Leading the Race

Maryland's Race for the Cure is one of the nation's top fund-raisers for breast-cancer research because Julie St. Marie never stops.

September 06, 2001|By Linell Smith | Linell Smith,SUN STAFF

LAST weekend, while hundreds of exuberant spectators cheered the Bowie Baysox to victory, Julie St. Marie seized the holiday moment to enlist fans in the fight against breast cancer.

Positioning a 20-foot inflatable pink breast cancer ribbon against the outside of Prince George's Stadium in Bowie, St. Marie set up two booths to promote the Komen Maryland Race for the Cure, one of the international series of 5-K run/walks to raise money to eradicate breast cancer.

Held in Baltimore on Oct. 6, the annual race will bring together roughly 30,000 runners and walkers in a spectacle that has always been more about hope than speed. For several hours, the streets around PSINet Stadium and Camden Yards will swell with waves of breast cancer survivors, family members, friends and others affected by the disease, creating an extraordinary scene of commitment and support.

Organizing such a phenomenon is almost as remarkable. St. Marie heads a committee of roughly 50 members as well as scores of other volunteers recruited by race veterans. For the past seven years, the 38-year-old Canton woman has volunteered holidays and weekends lining up annual sponsors, organizing meetings, welding community partnerships and cheerleading, cheerleading, cheerleading.

And how the race has grown: from roughly 4,000 participants in 1993 to 24,900 in 2000. Last year's race raised $1.4 million, three-quarters of which supported local breast health and education programs. The remaining amount went to the national Susan G. Komen Foundation's research grant program.

All of last year's races raised about $82 million, making the Komen Foundation one of the nation's largest donors to breast cancer research. But there is no magic formula, says St. Marie, who is race chair. The secret is working weekends at race registration booths, stuffing bags of race souvenirs and giveaways and persuading your friends to help out. It's continuously thinking about how to make the fight against breast cancer even more visible.

"The week before the race, we want to have everything downtown pink," she says. "We're hoping to get the mayor's support: If he can do purple lights for the Ravens, he can do pink lights for breast cancer."

Owner of an Allstate Insurance agency in Bowie, St. Marie carries the race everywhere in the trunk of her Ford Taurus. Now that it has grown so massive - Maryland's race is the 14th largest in the country - she works on the event year-round, devoting about 20 hours a week to race-related projects.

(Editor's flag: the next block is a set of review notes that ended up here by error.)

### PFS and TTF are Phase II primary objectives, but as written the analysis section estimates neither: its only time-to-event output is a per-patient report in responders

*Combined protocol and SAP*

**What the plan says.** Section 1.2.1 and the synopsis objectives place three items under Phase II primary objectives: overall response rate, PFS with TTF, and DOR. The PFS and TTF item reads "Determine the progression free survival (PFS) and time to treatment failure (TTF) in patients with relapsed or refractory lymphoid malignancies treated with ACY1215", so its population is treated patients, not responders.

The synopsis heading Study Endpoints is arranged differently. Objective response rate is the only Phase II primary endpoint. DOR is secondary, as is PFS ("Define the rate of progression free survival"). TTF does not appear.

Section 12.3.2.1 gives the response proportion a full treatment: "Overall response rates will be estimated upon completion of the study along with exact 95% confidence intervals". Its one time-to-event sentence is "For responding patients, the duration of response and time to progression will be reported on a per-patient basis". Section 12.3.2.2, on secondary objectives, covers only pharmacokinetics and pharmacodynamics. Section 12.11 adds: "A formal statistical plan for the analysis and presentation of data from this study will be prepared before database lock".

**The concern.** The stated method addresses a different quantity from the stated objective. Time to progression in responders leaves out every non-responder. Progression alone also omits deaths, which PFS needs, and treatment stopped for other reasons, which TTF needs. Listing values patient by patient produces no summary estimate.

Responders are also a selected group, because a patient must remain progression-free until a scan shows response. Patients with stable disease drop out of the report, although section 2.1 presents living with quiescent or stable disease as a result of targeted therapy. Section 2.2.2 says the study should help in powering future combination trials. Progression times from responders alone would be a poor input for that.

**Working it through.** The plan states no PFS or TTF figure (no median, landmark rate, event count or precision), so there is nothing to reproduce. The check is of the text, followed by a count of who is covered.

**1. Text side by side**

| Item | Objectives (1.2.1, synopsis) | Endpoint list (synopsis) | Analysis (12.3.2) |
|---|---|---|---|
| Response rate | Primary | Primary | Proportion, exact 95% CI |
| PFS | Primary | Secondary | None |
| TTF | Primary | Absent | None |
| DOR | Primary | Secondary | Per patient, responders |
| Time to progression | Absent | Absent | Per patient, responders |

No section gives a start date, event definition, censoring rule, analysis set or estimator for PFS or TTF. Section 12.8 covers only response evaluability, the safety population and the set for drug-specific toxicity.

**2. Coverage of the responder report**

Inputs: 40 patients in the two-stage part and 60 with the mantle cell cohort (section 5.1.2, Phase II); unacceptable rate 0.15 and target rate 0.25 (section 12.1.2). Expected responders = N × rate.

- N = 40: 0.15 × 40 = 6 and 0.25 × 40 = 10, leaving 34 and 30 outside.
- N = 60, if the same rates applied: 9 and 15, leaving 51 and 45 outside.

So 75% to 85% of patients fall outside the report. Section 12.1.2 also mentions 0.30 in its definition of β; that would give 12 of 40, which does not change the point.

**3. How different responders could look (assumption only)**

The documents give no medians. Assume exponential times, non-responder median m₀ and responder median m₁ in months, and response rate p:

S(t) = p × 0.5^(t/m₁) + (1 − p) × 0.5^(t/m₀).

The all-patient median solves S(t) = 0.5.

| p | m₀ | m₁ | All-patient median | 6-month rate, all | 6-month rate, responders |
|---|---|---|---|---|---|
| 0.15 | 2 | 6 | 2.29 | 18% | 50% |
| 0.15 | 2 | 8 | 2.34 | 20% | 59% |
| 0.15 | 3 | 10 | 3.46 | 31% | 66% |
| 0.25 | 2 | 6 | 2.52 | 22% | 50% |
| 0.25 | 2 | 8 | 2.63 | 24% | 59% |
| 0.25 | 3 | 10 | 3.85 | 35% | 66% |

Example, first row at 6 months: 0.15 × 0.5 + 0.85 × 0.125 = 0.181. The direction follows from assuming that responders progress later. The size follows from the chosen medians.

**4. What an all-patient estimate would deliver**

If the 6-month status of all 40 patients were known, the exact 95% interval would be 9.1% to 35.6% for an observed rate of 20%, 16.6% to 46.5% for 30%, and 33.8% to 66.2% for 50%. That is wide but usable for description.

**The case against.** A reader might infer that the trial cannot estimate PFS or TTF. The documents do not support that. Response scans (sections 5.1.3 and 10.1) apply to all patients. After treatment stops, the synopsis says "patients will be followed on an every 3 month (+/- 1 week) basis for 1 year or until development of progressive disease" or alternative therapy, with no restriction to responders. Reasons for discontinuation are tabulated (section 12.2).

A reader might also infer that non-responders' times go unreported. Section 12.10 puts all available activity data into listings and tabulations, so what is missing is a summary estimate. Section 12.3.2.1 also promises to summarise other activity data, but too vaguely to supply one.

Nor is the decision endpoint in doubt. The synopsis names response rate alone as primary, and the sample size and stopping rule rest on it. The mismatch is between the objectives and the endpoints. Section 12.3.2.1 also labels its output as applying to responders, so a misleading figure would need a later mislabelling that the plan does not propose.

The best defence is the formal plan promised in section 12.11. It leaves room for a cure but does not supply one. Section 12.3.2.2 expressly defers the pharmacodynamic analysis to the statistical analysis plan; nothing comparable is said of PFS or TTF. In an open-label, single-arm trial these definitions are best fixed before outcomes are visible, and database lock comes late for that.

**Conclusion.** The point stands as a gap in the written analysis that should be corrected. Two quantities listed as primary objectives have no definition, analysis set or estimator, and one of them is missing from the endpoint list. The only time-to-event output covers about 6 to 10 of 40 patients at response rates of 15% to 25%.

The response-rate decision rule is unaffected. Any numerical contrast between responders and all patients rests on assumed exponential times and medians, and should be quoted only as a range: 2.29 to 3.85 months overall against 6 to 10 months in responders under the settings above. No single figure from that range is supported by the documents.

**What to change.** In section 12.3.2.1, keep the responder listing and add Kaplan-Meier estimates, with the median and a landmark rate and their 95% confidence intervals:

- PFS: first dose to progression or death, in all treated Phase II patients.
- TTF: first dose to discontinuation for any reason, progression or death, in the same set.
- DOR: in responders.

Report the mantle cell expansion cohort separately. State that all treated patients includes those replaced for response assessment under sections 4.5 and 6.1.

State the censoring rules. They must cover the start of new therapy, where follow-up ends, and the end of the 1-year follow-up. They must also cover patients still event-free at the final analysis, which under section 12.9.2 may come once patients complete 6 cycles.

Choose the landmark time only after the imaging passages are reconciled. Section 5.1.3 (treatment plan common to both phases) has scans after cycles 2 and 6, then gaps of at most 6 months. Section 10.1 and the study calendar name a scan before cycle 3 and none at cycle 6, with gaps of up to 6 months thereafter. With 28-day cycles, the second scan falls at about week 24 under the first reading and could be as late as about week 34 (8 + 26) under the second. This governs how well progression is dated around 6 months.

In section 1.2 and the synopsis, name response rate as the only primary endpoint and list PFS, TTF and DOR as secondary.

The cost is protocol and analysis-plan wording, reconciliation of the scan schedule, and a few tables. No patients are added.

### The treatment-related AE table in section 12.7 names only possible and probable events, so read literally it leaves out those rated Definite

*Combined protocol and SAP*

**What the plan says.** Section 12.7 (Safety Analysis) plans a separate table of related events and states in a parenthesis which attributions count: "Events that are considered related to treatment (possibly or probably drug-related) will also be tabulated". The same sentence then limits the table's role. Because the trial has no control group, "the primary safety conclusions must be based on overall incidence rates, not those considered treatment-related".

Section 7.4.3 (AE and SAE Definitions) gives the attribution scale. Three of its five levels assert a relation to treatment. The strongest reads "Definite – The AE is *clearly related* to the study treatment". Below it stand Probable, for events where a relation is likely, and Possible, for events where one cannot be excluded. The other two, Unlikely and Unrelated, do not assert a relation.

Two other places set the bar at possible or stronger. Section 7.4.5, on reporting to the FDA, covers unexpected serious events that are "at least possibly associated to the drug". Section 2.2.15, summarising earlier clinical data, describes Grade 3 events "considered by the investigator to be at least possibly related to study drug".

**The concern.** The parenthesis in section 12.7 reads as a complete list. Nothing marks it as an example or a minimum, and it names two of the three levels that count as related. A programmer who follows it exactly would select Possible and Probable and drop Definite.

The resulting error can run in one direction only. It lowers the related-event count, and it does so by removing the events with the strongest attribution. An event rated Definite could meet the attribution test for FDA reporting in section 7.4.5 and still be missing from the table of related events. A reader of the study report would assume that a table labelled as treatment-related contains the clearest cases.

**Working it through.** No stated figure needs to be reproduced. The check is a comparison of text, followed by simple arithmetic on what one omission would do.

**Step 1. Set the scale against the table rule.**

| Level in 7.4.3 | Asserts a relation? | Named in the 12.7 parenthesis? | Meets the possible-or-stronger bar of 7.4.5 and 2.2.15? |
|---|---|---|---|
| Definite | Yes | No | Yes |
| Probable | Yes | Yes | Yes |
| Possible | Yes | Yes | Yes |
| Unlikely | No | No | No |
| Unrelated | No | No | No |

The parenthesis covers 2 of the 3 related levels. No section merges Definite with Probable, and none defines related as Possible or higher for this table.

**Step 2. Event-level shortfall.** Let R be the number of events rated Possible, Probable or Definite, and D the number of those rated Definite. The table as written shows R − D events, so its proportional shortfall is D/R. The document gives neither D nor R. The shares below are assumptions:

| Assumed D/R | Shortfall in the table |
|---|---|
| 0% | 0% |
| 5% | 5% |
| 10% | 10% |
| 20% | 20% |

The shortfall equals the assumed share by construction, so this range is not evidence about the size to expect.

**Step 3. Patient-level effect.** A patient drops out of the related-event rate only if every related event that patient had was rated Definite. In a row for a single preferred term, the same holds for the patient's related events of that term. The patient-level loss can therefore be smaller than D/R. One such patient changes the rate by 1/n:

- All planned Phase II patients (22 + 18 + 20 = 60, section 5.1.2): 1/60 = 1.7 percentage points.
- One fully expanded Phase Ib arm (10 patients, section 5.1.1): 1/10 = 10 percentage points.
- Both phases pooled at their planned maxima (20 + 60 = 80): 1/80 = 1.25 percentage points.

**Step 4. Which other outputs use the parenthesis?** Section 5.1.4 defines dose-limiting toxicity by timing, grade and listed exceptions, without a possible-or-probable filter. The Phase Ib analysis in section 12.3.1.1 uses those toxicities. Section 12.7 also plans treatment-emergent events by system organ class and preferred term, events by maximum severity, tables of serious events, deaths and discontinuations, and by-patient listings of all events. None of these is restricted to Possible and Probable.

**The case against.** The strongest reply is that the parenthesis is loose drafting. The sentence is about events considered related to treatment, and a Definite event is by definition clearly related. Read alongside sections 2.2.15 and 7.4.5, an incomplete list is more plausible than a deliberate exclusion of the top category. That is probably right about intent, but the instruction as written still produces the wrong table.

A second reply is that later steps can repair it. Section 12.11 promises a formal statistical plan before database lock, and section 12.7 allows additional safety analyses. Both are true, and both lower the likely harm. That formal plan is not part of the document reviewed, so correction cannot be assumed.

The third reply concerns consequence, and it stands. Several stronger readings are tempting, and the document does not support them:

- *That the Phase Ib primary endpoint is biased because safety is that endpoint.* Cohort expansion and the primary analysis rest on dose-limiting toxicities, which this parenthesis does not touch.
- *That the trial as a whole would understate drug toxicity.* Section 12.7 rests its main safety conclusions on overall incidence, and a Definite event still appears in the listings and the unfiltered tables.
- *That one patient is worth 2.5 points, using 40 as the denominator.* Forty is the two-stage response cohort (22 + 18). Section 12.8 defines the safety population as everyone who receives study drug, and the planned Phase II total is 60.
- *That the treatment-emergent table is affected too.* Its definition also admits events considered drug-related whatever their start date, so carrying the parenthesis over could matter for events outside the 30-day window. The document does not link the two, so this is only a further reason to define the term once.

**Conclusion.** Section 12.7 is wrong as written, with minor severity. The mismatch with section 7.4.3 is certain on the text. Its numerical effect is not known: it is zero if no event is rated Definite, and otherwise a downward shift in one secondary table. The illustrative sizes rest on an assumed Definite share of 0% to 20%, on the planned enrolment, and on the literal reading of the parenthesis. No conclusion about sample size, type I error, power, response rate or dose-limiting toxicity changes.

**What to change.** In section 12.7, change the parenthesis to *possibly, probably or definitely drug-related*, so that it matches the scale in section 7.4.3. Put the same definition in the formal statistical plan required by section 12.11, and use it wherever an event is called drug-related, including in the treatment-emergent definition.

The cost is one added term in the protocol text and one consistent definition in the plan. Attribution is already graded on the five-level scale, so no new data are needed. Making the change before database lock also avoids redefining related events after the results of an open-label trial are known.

"I like raising money," St. Marie confesses. "I like getting brand-new people on board and getting them involved. I like the connections, new partnerships. I like having been in on something since the beginning."


This year, after officials decided the race had outgrown its Inner Harbor beginnings, she worked with the Ravens to help coordinate the move to PSINet Stadium. And she considers the new Baysox partnership, and the launch into Bowie, to be proof of the race's ever-widening campaign.

"All these people came up and said `Oh we're so glad you're here' " because the race has never been in this part of the state before.

Her volunteers were thrilled as well. Bowie resident Sherrye Wray and her 11-year-old daughter, Morgan, spent last weekend working together for the first time on this project. It was a way to honor their cousin, a one-year breast cancer survivor, as well as raise funds for others struggling with the disease.

The Race for the Cure is rooted in sisterhood. Breast cancer survivor Nancy Brinker established the Susan G. Komen Breast Cancer Foundation in 1982 in memory of her older sister, a homemaker who died from the disease when she was 36. The national organization is based in Dallas, the site of the first race; many states, like Maryland, have affiliates to help collect and distribute money raised by local events.

Since 1983, the Race for the Cure series has spread to 112 sites in the United States (there are also races in Rome, Athens and Frankfurt) and has become the world's largest series of 5-K runs, according to the U.S. Track and Field Association. More than 1.3 million people are expected to participate in races this year.

$431 million raised

Over the years, the race has helped the Komen Foundation raise roughly $431 million for breast cancer research, education, screening and treatment.

The event owes some of its success, observers say, to the fact that it has become a tradition shared by families and friends. A chance for women to emphasize the importance of mammography and early cancer detection, it allows men to publicly support the health of their wives, mothers and daughters. Non-profit professionals say it also speaks to the growing appeal of activity-based fund-raising.

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